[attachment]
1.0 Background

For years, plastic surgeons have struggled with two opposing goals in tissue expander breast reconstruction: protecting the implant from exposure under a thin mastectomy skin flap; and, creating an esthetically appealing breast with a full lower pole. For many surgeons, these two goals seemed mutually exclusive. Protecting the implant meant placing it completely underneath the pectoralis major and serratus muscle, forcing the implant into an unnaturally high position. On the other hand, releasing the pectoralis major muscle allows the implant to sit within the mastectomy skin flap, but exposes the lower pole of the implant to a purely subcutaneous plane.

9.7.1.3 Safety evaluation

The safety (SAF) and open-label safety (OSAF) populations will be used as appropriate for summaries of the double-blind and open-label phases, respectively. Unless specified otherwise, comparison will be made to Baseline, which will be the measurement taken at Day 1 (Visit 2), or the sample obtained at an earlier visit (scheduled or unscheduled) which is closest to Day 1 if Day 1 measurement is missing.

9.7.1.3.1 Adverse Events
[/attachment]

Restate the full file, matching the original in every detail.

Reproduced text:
1.0 Background

For years, plastic surgeons have struggled with two opposing goals in tissue expander breast reconstruction: protecting the implant from exposure under a thin mastectomy skin flap; and, creating an esthetically appealing breast with a full lower pole. For many surgeons, these two goals seemed mutually exclusive. Protecting the implant meant placing it completely underneath the pectoralis major and serratus muscle, forcing the implant into an unnaturally high position. On the other hand, releasing the pectoralis major muscle allows the implant to sit within the mastectomy skin flap, but exposes the lower pole of the implant to a purely subcutaneous plane.

9.7.1.3 Safety evaluation

The safety (SAF) and open-label safety (OSAF) populations will be used as appropriate for summaries of the double-blind and open-label phases, respectively. Unless specified otherwise, comparison will be made to Baseline, which will be the measurement taken at Day 1 (Visit 2), or the sample obtained at an earlier visit (scheduled or unscheduled) which is closest to Day 1 if Day 1 measurement is missing.

9.7.1.3.1 Adverse Events